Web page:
(Corrects AUG 19 story to show engine maker Westport, not
Cummins, paragraph 16)
By John Kemp
LONDON Aug 19 Cheap natural gas is starting to
revolutionise traffic on U.S. roads, cutting bills for some of
the country's heaviest fuel users while reducing carbon
emissions and other pollution.
The revolution is still in its very early stages. Gas
remains a niche vehicle fuel, with last year's nationwide
consumption less than the amount of gasoline and diesel
dispensed in the tiny state of Vermont.
But gas consumption by motorists, taxis, refuse trucks,
transit operators and logistics companies is growingly rapidly
at a time when overall gasoline and diesel sales are flat.
Like other bold gambles on new technology, there is no
guarantee that this one will pay off. But the steady rise in
natural gas sales suggests that gas-fuelled vehicles are making
Gas as a transport fuel is sometimes portrayed as a cottage
industry, but the truth is rather different. Gas-fuelled
vehicles have strong support from some of the biggest and most
powerful names in truck manufacturing and petroleum.
Royal Dutch Shell is constructing a network of
natural gas fuelling stations at truck stops along the
interstate highway system in association with TravelCenters of
America, an existing truck refuelling operator.
Love's Travel Stops, Blu LNG, Kwik Trip, Questar Fueling and
TruStar Energy are also adding gas-refuelling systems at
locations across the United States as well as parts of Canada.
The concept has powerful strategic and financial backing
from engine manufacturer Cummins, gas producer
Chesapeake Energy and equipment maker and financing
company General Electric.
Leading truck manufacturers including Freightliner,
International, Kenworth, Peterbilt, Mack and Volvo
all offer natural gas trucks using Cummins' ISX 12G engine,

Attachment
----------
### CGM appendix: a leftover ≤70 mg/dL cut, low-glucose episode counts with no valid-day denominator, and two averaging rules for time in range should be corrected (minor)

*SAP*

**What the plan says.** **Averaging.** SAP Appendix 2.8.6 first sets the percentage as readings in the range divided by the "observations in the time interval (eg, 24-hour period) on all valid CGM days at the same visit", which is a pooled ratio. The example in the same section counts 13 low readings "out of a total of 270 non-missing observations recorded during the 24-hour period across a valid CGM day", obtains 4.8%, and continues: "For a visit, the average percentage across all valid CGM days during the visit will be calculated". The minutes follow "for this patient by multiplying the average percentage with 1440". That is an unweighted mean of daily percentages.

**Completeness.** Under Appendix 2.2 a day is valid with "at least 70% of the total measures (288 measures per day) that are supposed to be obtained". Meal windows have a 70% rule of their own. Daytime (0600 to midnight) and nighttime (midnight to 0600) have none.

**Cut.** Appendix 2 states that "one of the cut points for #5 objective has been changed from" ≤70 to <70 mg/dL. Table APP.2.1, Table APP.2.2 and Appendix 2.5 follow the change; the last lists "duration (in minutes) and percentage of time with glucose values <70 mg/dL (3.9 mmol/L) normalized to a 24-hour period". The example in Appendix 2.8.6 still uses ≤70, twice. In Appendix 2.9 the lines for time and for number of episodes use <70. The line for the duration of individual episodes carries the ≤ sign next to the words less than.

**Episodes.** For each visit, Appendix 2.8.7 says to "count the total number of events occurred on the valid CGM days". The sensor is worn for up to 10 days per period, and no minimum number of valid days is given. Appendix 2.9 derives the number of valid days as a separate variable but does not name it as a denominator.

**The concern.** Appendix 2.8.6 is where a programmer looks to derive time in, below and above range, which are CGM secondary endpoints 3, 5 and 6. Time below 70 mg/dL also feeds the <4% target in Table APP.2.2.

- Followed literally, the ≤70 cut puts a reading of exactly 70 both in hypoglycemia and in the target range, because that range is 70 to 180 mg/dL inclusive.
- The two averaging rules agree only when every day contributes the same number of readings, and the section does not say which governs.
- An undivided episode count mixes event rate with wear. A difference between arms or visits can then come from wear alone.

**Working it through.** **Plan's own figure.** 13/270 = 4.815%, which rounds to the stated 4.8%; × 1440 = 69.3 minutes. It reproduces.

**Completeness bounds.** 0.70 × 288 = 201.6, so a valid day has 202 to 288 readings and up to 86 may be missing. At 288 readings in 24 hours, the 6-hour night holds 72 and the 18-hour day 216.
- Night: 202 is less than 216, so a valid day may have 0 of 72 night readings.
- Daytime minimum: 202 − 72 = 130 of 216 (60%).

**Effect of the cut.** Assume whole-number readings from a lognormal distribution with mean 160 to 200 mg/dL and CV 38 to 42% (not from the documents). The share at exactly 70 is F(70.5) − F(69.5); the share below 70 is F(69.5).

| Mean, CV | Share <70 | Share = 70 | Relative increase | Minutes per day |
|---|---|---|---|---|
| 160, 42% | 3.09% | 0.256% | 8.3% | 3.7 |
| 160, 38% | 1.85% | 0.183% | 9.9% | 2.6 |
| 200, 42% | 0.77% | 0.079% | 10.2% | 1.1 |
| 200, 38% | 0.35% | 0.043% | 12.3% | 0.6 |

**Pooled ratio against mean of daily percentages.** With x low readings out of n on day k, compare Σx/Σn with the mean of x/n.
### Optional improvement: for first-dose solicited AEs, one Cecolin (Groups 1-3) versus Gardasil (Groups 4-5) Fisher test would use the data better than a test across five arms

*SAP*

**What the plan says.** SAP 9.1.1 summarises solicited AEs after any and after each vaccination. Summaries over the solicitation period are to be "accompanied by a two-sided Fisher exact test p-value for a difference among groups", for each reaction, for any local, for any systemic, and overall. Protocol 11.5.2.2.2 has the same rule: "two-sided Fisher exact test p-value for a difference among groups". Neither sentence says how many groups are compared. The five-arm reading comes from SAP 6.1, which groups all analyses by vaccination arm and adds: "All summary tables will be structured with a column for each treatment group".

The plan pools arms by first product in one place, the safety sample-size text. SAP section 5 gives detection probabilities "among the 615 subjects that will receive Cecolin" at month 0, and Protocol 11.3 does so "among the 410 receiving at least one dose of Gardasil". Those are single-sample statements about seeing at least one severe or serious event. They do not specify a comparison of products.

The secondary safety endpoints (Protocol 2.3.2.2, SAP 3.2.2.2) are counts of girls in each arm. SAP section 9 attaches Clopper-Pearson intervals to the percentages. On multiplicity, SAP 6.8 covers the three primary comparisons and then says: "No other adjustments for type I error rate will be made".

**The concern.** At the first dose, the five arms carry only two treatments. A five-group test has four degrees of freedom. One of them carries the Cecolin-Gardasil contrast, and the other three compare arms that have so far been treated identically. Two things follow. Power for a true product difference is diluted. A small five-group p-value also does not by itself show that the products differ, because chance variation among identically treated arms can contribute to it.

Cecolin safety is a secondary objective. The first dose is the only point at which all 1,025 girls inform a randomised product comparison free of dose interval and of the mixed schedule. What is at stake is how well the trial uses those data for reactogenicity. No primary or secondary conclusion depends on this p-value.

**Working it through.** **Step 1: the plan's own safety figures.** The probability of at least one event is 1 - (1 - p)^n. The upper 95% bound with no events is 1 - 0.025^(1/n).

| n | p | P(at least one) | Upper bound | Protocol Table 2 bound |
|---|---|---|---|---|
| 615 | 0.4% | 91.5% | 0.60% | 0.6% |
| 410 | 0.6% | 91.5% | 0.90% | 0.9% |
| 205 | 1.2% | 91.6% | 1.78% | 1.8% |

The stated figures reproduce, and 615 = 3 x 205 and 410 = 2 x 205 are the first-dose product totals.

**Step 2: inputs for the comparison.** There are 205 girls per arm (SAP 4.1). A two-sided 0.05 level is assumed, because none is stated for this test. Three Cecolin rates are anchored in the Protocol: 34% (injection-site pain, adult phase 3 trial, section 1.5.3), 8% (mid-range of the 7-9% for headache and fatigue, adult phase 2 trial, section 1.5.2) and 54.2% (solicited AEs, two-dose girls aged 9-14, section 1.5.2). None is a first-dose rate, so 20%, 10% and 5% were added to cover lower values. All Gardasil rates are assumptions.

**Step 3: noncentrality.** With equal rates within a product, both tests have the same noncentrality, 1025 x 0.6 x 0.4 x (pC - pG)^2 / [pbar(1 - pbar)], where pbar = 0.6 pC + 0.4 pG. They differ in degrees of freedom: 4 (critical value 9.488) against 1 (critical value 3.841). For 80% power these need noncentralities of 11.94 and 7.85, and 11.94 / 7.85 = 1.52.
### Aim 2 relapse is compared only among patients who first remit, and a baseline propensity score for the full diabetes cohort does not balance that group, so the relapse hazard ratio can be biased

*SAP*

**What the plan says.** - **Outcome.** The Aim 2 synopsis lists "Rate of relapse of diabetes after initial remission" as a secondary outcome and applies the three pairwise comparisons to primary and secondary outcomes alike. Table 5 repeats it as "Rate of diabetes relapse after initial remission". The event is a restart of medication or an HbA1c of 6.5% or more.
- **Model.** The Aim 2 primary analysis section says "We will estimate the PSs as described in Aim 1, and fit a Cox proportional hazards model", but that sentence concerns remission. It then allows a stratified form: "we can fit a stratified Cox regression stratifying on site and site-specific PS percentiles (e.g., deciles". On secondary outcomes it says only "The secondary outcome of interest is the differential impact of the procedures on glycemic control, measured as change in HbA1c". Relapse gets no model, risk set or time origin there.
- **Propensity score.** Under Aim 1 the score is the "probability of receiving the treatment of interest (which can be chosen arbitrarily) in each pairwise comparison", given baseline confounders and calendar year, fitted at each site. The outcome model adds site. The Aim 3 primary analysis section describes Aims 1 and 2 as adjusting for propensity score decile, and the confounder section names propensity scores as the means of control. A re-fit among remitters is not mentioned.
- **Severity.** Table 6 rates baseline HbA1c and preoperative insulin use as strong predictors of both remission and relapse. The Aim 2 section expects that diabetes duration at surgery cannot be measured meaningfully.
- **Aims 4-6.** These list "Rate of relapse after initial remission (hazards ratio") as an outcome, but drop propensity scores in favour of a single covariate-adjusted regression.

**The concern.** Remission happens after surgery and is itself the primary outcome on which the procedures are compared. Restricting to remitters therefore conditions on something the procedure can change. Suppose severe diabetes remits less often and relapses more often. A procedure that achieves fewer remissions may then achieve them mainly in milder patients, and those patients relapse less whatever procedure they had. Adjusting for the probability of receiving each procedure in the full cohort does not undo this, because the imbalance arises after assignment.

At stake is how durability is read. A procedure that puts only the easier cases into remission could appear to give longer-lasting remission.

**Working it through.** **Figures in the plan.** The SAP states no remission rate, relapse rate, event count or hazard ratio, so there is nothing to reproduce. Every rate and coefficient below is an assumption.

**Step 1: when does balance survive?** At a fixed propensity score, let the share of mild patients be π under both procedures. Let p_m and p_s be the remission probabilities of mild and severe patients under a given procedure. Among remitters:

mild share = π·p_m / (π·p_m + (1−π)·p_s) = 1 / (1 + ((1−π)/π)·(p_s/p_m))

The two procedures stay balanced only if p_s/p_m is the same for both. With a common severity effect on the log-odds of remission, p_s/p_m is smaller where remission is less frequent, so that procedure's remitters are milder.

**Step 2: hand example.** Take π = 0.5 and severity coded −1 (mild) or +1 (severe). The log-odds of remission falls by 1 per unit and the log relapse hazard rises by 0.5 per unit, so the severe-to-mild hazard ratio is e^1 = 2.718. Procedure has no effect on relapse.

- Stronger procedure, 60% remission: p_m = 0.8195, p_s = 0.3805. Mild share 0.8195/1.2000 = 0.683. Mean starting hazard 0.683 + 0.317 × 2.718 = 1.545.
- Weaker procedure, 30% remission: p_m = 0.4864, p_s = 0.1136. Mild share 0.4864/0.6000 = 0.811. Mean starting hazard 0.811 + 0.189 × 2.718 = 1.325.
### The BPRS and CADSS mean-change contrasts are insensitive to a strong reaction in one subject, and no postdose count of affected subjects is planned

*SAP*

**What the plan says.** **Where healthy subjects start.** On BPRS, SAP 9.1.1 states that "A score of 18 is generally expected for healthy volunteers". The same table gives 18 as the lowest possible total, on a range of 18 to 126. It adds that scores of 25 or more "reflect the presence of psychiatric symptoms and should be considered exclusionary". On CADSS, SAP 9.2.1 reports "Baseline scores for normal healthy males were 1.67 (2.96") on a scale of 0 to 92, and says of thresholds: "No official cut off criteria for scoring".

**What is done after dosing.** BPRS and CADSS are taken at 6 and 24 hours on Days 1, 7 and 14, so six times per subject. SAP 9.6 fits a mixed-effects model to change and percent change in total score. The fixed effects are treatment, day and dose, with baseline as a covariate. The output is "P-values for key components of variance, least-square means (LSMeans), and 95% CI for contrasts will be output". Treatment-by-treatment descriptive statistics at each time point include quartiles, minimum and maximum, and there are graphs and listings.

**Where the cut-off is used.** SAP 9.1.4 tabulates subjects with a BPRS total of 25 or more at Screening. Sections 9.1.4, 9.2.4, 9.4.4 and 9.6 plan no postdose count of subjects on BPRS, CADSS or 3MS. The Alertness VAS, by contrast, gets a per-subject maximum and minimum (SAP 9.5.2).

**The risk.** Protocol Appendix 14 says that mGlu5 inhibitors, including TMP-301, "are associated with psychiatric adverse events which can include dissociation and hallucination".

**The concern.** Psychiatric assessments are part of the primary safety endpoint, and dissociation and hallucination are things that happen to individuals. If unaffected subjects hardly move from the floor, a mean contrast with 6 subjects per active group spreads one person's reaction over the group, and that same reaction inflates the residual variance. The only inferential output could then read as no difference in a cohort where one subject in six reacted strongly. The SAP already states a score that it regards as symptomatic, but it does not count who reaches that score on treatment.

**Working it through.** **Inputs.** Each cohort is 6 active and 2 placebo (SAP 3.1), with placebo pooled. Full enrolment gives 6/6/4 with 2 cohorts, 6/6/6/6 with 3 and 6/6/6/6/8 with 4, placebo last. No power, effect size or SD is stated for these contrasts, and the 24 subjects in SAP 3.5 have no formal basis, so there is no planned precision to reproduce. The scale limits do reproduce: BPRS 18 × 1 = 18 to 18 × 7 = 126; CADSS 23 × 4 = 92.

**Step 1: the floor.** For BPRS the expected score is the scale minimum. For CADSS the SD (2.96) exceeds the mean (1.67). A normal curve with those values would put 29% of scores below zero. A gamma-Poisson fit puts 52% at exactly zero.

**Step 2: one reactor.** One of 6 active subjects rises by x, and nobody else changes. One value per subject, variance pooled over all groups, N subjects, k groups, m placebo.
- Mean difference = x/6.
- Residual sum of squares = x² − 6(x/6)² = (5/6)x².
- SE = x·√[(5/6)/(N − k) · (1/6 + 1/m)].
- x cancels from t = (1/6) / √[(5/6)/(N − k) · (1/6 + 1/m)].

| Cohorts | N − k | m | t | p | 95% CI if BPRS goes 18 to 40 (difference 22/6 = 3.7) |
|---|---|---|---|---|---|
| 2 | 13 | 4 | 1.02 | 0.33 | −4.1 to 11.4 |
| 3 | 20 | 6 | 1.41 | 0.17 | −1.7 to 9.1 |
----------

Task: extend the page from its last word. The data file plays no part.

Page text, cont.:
which one major fuel supplier hopes will be a "game changer" for
Gas-fuelled vehicles typically cost significantly more than
conventional gasoline and diesel-powered equivalents, while
fuelling stations dispensing compressed natural gas (CNG) or
liquefied natural gas (LNG) to the public remain rare.
Set against these disadvantages, however, is the
substantially lower price of natural gas.
Between 2011 and 2013 compressed CNG and LNG delivered cost
savings of more than $1 per gallon on an energy equivalent basis
compared with gasoline and diesel to California customers.
For individual vehicles and fleet operators that use a lot
of fuel each year, the savings on fuel can more than offset the
increased equipment costs and inconvenience arising from
restricted refuelling infrastructure.
Switching to gas makes most sense for high-mileage vehicles
and those with very large engines, which explains why taxi
fleets, transit operators, refuse collectors, airport shuttles
and trucking companies have shown the most interest in
Gas conversion, however, has been plagued with the teething
problems typical in any new technology and there is still
competition between companies promoting either CNG or LNG as the
The transition has not been helped by early gas-fuelled
engines not always being suitable for certain customer groups.
Engine maker Westport supplied 8.9 litre and 15 litre engines
suitable for LNG, but the former did not deliver enough
horsepower and the latter was too large for efficient operation
by most potential users.
Gas-fuel vendors are pinning their hopes on a new generation
of 12 litre Cummins engines, led by the ISX 12G, to speed the
spread of gas-fuelled vehicles.
Notwithstanding the problems, sales of gas as a road